The UAV measurement system for modern standardized apple orchards mainly consisted of a Parrot Bluegrass UAV, Parrot Sequoia multispectral cameras, Pix4Dcapture flight control software, Pix4Dmapper postprocessing software, and a graphics workstation. The main technical parameters of the Parrot Bluegrass UAV were as follows: maximal take-off mass (MTOM) is 1.85 kg, battery life of 25 min, Parrot Skycontroller 2 with a control range of 2 km, and a vertical camera equipped with a built-in global positioning system (GPS), global navigation satellite system (GLONASS), altimeter, ultrasonic sensor, and optical flow vertical camera. The main technical parameters of the Parrot Sequoia multispectral camera are as follows: an RGB camera with the resolution of 16 megapixels (4608 × 3456 px); four global-shutter spectral-channel single-band cameras, including green (GRE, 550 ± 40 nm), red (RED, 660 ± 40 nm), red-edge (REG, 735 ± 10 nm), and near-infrared (NIR, 790 ± 40 nm), each with the resolution of 1.2 megapixels (1280 × 960 px) and the frame rate of 1 frame/s, it has four environmental light sensors, these sensors have the same band-pass filter as four single-band cameras, and pictures could be calibrated automatically according to the light conditions. The main functions of the Pix4Dcapture flight control software were as follows: UAV flight map selection, flight path planning, flight altitude, flight speed, horizontal coverage, vertical coverage, and other parameter settings, along with the display function of real-time status information parameters, such as the UAV battery, Parrot Skycontroller battery, memory, GPS, and operation processes. The main functions of the Pix4Dmapper postprocessing software were generating 3D point-cloud models, orthographic images, and DSM and vegetation index images based on the images collected by the UAV. The main technical parameters of the graphics workstation (HP Zhan 99 by Hewlett-Packard Corporation, Beijing, China) were as follows: a 6-core 12-thread Intel (R) Xeon (R) E-2176 M CPU @ 2.70 GHz, 32 GB of RAM, Intel (R) UHD Graphics P630 GPU and NVIDIA Quadro P600 4G graphics card. The operating system was Windows 10 Professional Workstation Edition, 64 bit. The software for calculating the 3D morphological information of the fruit tree canopy was Matlab 2017a (MathWorks Corporation, Natick, MA, USA).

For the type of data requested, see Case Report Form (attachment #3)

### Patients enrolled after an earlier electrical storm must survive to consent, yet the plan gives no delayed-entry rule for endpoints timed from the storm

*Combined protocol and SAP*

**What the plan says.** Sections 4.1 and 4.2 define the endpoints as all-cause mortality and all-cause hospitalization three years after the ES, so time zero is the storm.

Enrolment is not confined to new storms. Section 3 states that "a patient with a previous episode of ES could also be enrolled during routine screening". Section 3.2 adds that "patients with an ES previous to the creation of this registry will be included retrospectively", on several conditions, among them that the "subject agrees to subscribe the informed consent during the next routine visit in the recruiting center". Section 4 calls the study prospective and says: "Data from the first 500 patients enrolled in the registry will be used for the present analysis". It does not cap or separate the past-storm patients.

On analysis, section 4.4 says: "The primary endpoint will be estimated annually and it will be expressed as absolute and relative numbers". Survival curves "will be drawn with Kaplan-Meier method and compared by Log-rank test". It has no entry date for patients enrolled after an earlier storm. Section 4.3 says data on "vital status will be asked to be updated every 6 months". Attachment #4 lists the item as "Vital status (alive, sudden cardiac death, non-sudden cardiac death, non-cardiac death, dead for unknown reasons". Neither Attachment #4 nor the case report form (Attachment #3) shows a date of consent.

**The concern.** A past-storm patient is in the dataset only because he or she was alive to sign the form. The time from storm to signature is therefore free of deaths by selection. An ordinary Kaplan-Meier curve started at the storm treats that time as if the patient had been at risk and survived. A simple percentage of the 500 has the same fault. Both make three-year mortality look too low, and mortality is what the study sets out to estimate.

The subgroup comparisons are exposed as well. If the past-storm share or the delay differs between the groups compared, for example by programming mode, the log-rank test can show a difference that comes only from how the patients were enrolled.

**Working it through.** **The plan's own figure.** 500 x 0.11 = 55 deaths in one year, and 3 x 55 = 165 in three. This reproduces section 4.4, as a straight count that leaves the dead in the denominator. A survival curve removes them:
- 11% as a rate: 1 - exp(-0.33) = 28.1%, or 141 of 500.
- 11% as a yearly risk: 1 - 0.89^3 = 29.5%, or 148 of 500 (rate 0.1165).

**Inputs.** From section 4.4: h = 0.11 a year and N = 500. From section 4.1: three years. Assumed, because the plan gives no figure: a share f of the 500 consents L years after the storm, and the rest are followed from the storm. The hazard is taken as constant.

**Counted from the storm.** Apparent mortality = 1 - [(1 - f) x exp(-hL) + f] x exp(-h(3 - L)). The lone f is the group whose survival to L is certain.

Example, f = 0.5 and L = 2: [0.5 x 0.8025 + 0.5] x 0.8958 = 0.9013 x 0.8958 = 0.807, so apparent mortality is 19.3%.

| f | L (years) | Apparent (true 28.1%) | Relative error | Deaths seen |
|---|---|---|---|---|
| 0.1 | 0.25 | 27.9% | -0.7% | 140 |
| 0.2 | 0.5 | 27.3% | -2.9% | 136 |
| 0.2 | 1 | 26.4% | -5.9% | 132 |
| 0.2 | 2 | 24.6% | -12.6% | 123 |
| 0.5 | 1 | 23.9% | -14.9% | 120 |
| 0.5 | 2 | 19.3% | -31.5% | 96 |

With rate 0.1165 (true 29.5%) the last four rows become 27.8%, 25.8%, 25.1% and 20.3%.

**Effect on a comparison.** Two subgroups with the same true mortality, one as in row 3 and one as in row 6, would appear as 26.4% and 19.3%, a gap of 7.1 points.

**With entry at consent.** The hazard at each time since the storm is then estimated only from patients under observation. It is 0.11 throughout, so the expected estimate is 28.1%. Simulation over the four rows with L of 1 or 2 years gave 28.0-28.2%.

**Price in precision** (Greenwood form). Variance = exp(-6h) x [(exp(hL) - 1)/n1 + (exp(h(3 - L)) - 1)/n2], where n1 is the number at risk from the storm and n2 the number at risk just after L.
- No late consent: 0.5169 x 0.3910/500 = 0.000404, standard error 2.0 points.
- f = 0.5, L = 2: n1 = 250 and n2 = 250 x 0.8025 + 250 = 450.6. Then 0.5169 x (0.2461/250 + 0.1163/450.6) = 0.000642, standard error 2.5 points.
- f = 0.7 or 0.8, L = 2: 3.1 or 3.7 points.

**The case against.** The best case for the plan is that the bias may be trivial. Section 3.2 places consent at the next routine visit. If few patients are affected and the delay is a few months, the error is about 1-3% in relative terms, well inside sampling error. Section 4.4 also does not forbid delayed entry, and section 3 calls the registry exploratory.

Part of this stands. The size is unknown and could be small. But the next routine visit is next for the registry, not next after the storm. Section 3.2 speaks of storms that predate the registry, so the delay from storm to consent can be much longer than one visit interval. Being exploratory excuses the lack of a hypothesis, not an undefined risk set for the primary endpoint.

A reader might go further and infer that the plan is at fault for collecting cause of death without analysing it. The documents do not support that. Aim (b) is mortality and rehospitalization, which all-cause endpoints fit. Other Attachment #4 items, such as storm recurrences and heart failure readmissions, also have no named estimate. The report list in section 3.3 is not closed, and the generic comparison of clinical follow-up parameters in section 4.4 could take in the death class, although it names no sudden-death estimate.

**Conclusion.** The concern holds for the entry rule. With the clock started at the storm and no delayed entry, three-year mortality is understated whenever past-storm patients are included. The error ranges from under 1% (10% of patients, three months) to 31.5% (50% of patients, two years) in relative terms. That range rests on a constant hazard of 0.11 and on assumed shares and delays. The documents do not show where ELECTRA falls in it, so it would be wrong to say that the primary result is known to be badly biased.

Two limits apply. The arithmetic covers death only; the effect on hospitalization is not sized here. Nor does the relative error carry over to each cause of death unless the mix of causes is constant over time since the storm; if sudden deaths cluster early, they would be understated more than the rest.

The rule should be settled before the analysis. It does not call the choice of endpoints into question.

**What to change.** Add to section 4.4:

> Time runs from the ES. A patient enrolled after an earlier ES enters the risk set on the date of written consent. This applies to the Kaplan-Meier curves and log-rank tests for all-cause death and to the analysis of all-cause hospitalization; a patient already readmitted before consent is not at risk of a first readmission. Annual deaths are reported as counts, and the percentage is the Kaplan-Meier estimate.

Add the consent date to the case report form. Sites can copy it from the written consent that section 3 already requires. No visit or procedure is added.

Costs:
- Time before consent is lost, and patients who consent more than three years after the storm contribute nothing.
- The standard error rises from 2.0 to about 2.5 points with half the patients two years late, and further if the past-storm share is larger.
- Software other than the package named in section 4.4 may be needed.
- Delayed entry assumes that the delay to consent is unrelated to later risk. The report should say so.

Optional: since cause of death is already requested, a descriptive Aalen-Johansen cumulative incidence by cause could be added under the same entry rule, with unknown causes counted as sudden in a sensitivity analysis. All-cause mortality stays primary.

The workflow of the UAV measurement system for canopy information in a modern standardized apple orchard is as follows: The first step was image acquisition. According to the selected orchard measurement area, Pix4Dcapture created a flight (including flight map boundary selection, flight path planning, flight altitude, flight speed, horizontal coverage, vertical coverage, and other parameter settings), the Parrot Bluegrass performed this flight, and the Parrot Sequoia multispectral camera collected multispectral images at each planned waypoint. The second step was the point-cloud output. Pix4Dmapper was used to read images collected by the flights, and according to the GPS information (longitude, latitude, altitude) of each waypoint, Pix4Dmapper carried out processing procedures, such as computing keypoints, computing matches, calibration, matching, and point-cloud densification, and finally output the PLY file of the point-cloud model of the orchard. The third step was the vegetation index output. According to GRE, RED, REG, and NIR orchard canopy orthophotos, Pix4Dmapper was used to generate various vegetation index images (such as normalized difference vegetation index (NDVI), normalized green (NG), green chlorophyll index (CIG), and renormalized DVI (RDVI)), and the orchard vegetation index images were output in JPG format (the type of vegetation index was set manually according to the actual situation). The fourth step was a row and column detection in the orchard canopy. The orchard point-cloud models and vegetation index images were read in Matlab, and the grayscale projection method based on 2D vegetation index images was used to realize the automatic row and column detection and segmentation of 2D/3D orchard canopy images. The point-cloud model of each fruit tree was saved in a 2D cell array. The fifth step was to calculate canopy information. According to the point-cloud model of each fruit tree, various morphological characteristic parameters were calculated, such as canopy height, canopy projection area, and circumscribed volume of the canopy. According to the vegetation index of each fruit tree, various color characteristic parameters were calculated, such as the first-, second-, and third-order color moments. Textural characteristic parameters were calculated, such as contrast, cross-correlation, energy, and inverse differential moment. The sixth step was fruit yield prediction and analysis. With the fruit tree morphological characteristic parameters, color characteristic parameters, and textural characteristic parameters as inputs, the back-propagation artificial neural network (BPANN) prediction model performed fruit yield prediction, and the UAV measurement accuracy of the morphology and yield information of the fruit trees was evaluated and analyzed.